Interview with Yemen's foreign minister here:
QUESTION: Yemen has been generous to Somali refugees, yet they struggle to find jobs, healthcare and education. There have also been allegations of discrimination. What is the government's response to this?And couple pieces on Somali refugees here and here.
ANSWER: I think we're taking a responsible attitude toward the Somali refugees because we look at it as a humanitarian issue. We also look at it from a religious point of view - as Muslims who have to care for Muslims - and also as countries that have historical connections. There are many Somalis of Yemeni descent, and many Yemenis of Somali descent, so there's a lot of history there.
As for discrimination, this is always the case. Refugees in any part of the world will always think they're not getting their rights. I think if you ask refugees in Egypt or Europe, some of them will claim they aren't getting their rights as refugees. This may be true, but as far as Yemen is concerned, I think it's exaggerated. Actually, we know that the number of refugees registered officially is probably one-third or one-fourth of the total number of Somali refugees in the country, because the rest of them are moving completely freely and are integrated into society.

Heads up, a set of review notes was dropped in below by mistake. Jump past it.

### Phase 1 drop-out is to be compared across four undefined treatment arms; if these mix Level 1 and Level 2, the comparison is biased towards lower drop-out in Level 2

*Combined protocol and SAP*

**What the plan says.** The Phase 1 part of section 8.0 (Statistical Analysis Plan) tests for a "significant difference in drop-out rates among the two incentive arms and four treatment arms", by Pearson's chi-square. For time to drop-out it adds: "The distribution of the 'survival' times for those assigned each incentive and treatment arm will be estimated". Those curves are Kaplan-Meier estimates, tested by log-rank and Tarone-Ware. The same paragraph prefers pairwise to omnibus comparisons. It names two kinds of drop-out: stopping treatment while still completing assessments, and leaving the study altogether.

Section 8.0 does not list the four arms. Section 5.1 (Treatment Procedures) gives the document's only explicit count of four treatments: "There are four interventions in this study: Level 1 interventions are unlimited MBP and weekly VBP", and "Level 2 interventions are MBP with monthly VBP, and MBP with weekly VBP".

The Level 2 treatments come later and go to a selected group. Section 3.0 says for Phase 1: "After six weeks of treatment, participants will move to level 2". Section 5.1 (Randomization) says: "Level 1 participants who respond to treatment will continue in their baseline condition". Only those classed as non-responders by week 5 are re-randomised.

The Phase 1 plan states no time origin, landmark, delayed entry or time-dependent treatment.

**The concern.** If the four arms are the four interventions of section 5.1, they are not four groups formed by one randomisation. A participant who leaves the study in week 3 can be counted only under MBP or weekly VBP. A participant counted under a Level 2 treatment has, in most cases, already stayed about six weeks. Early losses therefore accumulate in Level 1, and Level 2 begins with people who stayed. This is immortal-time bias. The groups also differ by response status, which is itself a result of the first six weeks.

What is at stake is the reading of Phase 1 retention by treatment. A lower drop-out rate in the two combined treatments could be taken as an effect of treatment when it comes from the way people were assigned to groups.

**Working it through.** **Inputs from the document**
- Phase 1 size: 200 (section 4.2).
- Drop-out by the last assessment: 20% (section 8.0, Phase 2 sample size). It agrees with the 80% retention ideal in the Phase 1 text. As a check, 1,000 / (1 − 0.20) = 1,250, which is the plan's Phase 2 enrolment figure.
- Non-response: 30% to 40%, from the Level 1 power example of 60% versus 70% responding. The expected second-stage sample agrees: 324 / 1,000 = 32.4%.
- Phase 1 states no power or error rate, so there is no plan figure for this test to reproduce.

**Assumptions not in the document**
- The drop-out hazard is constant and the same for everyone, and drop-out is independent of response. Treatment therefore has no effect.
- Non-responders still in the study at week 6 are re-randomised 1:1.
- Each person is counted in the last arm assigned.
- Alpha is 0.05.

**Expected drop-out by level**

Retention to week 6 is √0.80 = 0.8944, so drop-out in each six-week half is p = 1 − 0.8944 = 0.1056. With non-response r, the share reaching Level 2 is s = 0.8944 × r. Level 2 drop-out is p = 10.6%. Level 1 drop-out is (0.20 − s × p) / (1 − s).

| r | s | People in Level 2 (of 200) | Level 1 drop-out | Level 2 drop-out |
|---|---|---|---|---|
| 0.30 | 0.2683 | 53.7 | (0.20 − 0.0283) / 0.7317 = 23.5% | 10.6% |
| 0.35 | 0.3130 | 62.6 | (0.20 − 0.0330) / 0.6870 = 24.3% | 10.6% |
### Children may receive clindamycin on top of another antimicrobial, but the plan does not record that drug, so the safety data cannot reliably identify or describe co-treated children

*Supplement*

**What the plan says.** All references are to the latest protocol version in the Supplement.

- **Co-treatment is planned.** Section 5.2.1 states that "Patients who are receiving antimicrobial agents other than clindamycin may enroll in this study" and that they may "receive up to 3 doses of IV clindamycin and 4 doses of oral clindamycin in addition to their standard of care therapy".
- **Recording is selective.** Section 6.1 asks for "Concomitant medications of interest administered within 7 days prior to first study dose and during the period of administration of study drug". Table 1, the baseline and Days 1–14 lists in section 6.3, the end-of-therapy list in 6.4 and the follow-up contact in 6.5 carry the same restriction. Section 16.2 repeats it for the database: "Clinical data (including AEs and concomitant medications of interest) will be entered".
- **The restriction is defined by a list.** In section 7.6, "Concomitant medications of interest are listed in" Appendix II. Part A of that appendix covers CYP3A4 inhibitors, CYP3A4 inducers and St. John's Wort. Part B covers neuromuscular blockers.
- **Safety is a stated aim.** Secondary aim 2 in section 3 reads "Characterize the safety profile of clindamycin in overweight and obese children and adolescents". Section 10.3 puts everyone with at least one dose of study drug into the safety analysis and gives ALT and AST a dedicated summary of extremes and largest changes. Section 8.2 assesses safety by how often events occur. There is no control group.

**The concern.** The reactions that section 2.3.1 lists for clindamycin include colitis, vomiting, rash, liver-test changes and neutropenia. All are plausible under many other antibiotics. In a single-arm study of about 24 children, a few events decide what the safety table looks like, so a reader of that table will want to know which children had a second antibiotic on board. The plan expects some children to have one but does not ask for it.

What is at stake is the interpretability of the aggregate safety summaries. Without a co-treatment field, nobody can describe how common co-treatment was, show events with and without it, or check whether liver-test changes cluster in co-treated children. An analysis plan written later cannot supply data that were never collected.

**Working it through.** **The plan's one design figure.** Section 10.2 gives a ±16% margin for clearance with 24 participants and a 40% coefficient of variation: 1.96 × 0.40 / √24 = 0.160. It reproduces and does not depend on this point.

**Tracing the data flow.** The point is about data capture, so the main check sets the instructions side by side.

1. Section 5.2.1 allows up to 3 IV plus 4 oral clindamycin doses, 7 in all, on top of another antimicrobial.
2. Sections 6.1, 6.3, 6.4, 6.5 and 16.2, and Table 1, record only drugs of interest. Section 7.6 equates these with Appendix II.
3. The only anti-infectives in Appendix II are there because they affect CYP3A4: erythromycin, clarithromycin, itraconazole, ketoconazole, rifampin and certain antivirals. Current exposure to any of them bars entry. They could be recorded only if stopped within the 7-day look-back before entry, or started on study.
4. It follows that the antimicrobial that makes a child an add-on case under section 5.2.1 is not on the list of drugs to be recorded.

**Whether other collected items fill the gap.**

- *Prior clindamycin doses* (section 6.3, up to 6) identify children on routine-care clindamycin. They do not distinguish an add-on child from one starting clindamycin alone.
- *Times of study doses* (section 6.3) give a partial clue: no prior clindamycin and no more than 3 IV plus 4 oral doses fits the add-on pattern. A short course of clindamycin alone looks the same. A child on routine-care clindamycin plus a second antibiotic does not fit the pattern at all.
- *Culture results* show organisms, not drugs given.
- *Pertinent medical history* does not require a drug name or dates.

Q: But they continue to face problems accessing jobs, healthcare and education.
A: Yes, but Yemenis themselves have difficulty getting jobs, the right medical care and education. This is a general issue for the Yemeni government. I think what they feel is exactly what Yemenis feel as far as what the government provides. This is why we've called upon donors - Europeans, Japan, the United States of America - to increase their allocation for the refugee commission in Yemen, because we know that Yemen itself cannot provide all the resources necessary for them.
It is a tragedy with international dimensions. Yet in Bosasso port, smugglers continue to have a free hand to peddle their extraordinary wares: drugs and guns brought into Somalia, people shipped out.Of course, these weapons play an important role in the on-going Somali war between clans, warlords and the Islamic Court crowd. Time to engage in weapons and refugee interdiction?
In Bosasso’s harbour are fleets of small fishing boats. These are the smugglers stock in trade: drugs and guns in, people out. Heroin and morphine are said to be among the main “imports” from India, distributed through East Africa. Guns – small arms, Kalashnikovs and rifles – are brought in from Yemen and sold throughout the region. According to local security officials, an automatic rifle costs about $50 in Yemen, and can be sold for between $230 and $300 elsewhere.
The regional smuggling network plays an important part in moving weapons. Dealers organise distribution according to areas of conflict. “If there is fighting in Kismayo [a port in southern Somalia], the dealers organise to take the guns from the boats straight down there – and it will be like that for two or three weeks, until somewhere else comes up,” explained a security source.